Opinions Tue, 26 Feb 2013

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The anarchy of noice

A society where people wake up thinking it is their duty to provide music to their co tenants and neighbors is a cause for concern. It is only in Ghana where a neighbor can wake you up to early morning ‘azonto fiesta’ celebration. One is compelled into a mood of mourning, merriment or love at any time of the day without a reason. Every sound minded person, however, needs some quiet time for reflective thinking. Unfortunately, this is not the case for many Ghanaians who have absolutely no control over the level of noise they have to contend with. Many are bombarded with thunderous earsplitting noise even in their places of residence.

The Ghanaian society has become a heathen of noise. This menace permeates public places, ‘trotros’, and homes to ear piercing ringtones from Chinese phones. Even though little misgivings or qualms may be raised with regard to public noises, in the Ghanaian context, there is a thin line between public and residential places. Poor planning has amalgamated most residential areas with public places such as markets, transport terminals, shops and churches among others. In light of this development, the uncontrollable nature of noise from the public places have totally invaded homes making life unbearable to many well meaning Ghanaians thereby depriving them of their peace of mind. This is a problematic situation as there seems to be no effort from city authorities at mitigating the menace. Lawlessness at best has converted places of abode into noise heathens against the right and freedom of residents to sound environment.

Another grave area of concern is public transport, especially the popular ‘trotro’. Can you imagine boarding a trotro after a day of stressful work only to be welcomed with earsplitting and thunderous music? This is a routine malady of many Ghanaians, who do not have a luxury of private vehicles, go through on daily basis. The level of noise at such period can be stressful surpassing the stress of the entire working day. The drivers appear not to give an ear of concern to their hostage customers who cannot make or receive phone calls. There is absolute lack of serenity and order as an appeal by passengers to receive a call may be rejected or met with insults depending on the mood of the driver and his mate.

Now the worst form of this nuisance is the noise posed by neighboring residents and co-tenants largely in the form of music. In my few years in the village, I realized it was a common and fashionable practice for people to carry their sound systems popularly called ‘tape’ on their shoulders and blaze along with loud music. This practice was hailed and people involved were held as ‘top of the town’. Many city dwellers will look at such a practice with disdain. However, city dwellers and the elite are neither free from this cobweb of incivility. Some co-tenants wake up thinking it is their duty to serve as a ‘DJ’ or an Fm station for neighbors. Apparently, they either think they have got the most bouncing sound systems or the best music collections ever to showcase. They want everyone to dance to their tune; happiness, love mood, sadness and whatever you can think of. What a society?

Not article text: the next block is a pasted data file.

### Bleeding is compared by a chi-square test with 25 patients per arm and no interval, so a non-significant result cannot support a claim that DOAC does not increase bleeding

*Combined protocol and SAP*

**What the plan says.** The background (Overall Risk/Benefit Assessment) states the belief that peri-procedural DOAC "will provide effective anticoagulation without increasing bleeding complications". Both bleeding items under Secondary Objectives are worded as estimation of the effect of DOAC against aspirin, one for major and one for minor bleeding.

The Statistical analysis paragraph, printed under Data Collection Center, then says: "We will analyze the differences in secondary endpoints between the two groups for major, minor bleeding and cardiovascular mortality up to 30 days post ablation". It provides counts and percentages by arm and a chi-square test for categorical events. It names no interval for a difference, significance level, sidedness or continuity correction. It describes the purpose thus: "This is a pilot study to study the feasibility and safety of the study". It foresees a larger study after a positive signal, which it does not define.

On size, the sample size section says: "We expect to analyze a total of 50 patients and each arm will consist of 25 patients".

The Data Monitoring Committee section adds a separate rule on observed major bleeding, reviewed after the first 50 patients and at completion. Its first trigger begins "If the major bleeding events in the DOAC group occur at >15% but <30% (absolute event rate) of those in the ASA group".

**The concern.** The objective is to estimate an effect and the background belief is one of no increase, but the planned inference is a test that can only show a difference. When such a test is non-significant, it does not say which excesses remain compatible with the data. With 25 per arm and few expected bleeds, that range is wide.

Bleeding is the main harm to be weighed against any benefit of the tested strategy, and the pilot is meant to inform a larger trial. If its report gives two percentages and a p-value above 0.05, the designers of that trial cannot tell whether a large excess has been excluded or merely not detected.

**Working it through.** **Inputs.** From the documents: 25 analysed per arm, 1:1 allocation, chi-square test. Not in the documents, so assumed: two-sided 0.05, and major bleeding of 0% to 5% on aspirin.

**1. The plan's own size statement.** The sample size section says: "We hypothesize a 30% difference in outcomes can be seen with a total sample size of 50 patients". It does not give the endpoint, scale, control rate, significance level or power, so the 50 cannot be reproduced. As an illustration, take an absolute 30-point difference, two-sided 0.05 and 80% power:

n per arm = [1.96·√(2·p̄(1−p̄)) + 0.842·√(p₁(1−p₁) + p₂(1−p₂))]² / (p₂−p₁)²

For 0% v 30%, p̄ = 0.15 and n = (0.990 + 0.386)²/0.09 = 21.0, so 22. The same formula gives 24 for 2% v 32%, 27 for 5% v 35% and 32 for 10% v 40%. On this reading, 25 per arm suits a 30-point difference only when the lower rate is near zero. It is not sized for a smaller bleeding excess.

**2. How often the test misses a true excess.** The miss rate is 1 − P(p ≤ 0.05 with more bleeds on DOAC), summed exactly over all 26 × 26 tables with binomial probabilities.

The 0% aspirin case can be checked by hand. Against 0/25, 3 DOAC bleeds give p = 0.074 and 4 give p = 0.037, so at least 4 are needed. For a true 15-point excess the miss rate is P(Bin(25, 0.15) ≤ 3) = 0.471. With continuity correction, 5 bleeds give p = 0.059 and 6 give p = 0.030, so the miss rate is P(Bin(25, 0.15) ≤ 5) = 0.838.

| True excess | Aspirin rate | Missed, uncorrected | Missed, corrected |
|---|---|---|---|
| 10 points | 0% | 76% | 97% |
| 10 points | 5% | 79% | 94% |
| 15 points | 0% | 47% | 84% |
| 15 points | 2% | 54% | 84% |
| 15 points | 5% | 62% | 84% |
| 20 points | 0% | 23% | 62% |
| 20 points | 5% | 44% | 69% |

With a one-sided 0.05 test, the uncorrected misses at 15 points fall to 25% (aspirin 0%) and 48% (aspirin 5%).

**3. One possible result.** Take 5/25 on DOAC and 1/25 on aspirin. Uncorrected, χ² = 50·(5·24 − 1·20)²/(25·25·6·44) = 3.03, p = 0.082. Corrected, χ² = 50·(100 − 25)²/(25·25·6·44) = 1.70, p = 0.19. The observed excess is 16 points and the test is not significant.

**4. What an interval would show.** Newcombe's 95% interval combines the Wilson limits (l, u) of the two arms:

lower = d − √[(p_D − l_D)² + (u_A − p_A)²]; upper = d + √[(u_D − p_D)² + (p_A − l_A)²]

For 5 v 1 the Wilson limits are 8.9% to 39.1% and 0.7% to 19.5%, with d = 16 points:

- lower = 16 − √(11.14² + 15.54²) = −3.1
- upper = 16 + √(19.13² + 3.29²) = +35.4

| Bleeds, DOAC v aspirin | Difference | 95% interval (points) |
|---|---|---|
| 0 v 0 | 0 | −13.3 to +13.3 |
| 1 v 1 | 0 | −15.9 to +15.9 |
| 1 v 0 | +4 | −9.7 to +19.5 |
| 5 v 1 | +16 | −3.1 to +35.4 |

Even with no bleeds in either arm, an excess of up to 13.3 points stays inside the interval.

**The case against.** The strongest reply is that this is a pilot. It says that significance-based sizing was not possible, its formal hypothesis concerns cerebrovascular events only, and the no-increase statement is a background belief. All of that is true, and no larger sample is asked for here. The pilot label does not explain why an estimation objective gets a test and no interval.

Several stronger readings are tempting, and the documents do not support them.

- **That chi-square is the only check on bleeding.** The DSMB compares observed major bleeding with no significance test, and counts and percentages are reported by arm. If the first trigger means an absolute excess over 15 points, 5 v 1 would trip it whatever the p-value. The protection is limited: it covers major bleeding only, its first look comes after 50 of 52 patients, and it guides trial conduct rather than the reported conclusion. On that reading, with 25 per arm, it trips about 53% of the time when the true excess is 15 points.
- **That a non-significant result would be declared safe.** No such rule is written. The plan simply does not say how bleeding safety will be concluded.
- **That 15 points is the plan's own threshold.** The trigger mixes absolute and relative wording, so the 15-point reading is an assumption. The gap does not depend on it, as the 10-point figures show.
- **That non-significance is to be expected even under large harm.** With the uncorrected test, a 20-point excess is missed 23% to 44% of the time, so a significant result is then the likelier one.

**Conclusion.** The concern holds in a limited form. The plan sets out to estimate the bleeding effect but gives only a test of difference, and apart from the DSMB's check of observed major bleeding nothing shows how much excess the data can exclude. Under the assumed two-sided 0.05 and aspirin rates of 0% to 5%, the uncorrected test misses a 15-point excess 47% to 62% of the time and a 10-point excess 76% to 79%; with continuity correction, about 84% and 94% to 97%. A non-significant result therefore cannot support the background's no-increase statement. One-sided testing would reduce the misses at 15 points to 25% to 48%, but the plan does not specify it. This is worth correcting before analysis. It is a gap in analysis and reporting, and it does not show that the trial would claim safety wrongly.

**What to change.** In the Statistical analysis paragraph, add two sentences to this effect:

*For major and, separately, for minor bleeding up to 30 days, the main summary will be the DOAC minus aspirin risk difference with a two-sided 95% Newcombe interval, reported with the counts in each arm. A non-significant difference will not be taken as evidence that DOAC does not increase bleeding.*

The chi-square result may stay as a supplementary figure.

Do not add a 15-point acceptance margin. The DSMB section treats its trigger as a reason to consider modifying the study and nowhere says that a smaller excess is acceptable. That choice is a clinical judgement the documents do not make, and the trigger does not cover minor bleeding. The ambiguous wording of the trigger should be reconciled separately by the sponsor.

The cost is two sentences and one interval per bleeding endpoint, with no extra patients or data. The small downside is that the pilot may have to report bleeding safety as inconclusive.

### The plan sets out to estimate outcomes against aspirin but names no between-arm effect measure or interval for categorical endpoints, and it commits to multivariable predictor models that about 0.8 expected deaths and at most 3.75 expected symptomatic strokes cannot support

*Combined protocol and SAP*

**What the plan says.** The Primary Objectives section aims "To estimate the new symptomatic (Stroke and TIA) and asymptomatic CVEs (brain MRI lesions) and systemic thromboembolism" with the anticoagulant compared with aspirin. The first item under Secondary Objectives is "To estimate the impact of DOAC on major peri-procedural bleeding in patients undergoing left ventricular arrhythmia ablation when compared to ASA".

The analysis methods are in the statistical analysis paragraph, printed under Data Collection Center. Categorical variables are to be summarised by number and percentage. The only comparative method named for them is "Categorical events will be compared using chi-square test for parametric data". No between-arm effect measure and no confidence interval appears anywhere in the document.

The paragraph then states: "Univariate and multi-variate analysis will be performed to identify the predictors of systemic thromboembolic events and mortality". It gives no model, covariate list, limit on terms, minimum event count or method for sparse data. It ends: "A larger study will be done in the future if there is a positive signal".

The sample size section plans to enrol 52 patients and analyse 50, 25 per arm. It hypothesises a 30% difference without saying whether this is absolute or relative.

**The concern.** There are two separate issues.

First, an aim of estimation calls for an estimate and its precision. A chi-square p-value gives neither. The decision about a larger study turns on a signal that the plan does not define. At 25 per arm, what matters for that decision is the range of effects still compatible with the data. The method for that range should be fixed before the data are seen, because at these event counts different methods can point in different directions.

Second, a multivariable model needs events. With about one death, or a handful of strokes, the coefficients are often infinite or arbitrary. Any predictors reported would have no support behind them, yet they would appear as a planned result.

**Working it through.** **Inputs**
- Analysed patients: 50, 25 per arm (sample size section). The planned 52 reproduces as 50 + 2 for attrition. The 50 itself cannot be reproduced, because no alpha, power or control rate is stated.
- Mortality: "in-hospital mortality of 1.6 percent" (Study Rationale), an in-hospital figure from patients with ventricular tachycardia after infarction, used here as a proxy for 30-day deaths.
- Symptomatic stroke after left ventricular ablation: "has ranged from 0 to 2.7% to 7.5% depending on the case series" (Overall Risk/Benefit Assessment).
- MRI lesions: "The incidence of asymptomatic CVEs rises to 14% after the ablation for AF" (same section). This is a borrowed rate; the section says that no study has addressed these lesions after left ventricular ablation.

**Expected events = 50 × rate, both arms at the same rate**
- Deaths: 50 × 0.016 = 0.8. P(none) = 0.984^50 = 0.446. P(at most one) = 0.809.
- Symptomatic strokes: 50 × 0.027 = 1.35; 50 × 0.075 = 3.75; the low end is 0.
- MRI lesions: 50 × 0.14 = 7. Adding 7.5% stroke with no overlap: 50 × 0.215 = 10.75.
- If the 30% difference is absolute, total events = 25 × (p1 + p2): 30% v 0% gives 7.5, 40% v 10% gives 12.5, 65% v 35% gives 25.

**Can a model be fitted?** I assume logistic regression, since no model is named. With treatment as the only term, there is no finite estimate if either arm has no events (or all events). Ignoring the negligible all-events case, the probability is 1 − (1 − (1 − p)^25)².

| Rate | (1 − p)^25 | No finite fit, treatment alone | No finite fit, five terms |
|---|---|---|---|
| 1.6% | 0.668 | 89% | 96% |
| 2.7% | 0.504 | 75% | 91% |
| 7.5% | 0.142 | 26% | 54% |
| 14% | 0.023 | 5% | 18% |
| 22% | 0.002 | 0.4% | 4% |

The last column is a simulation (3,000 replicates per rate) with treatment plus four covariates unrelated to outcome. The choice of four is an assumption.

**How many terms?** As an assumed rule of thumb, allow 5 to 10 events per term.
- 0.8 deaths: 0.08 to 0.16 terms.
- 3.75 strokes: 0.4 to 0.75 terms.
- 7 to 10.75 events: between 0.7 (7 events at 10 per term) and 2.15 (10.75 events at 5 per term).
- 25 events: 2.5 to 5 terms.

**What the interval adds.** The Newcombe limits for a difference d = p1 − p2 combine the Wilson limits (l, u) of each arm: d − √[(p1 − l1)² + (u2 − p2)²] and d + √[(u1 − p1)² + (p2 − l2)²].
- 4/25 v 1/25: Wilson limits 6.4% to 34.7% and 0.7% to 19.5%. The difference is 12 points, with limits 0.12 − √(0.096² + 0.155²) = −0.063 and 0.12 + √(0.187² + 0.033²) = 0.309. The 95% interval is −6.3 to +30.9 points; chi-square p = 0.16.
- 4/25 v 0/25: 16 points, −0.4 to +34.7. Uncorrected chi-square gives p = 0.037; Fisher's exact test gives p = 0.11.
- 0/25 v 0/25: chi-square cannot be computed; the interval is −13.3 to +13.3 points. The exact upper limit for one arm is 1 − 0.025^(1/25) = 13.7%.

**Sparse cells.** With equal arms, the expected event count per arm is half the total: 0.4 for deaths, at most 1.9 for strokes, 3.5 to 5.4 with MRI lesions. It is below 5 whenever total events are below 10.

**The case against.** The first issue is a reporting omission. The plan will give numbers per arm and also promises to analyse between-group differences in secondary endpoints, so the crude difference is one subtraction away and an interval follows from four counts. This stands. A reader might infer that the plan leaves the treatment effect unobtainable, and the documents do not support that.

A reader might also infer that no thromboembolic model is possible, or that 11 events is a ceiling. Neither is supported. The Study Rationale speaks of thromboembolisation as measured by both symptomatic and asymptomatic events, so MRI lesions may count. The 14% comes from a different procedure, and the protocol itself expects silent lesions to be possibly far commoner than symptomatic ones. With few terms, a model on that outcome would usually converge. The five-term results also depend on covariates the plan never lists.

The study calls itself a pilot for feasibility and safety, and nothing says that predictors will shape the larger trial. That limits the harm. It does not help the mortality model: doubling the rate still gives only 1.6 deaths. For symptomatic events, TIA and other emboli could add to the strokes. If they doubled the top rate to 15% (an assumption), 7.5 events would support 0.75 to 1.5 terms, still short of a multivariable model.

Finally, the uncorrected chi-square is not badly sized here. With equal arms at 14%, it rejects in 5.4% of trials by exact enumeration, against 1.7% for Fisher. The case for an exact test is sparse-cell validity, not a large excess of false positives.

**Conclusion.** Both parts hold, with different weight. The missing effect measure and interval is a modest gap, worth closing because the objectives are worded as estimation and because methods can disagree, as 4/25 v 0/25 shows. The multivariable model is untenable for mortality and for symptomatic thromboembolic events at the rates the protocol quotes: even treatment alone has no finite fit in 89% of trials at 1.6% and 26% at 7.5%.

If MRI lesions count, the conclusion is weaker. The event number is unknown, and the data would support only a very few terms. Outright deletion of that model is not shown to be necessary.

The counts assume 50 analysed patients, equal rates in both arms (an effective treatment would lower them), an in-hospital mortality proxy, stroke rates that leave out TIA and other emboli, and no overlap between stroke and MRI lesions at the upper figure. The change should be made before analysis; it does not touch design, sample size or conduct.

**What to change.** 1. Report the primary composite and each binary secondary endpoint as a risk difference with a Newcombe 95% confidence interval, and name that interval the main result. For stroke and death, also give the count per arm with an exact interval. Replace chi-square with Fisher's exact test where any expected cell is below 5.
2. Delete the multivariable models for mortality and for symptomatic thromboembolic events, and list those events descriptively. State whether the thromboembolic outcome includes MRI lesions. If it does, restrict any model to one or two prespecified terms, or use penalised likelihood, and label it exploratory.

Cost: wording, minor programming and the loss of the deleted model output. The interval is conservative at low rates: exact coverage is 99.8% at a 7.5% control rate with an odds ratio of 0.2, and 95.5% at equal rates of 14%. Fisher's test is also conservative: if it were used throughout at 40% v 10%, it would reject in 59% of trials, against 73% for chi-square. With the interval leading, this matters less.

In the Ghanaian society, no one is exempted from this societal ill until one is able to afford the luxury of residence in the Regimanuels’ and the like. But how many people can afford such luxury? And how long are the majority of Ghanaians going to endure this menace until one is able to afford such a luxury? It is important to state here that most vital elements and values of life are not that expensive and can be created through building personal and societal values that makes the world a better place for all and sundry.

Fellow citizens let wake up in respect to reasonable regulation of sound systems to acceptable levels. City authorities must also do more within their limited resources to control noise levels. More essentially, there is a need for attitudinal change. Individuals, businesses, churches, mosques among others must wake up to their sense of responsibility in ensuring a harmonious society. So next time you decide to enjoy some music make sure it does not become a bother to others.

Emmanuel Kwasi Mawuena


Concerned citizen

Columnist: Mawuena, Emmanuel Kwasi

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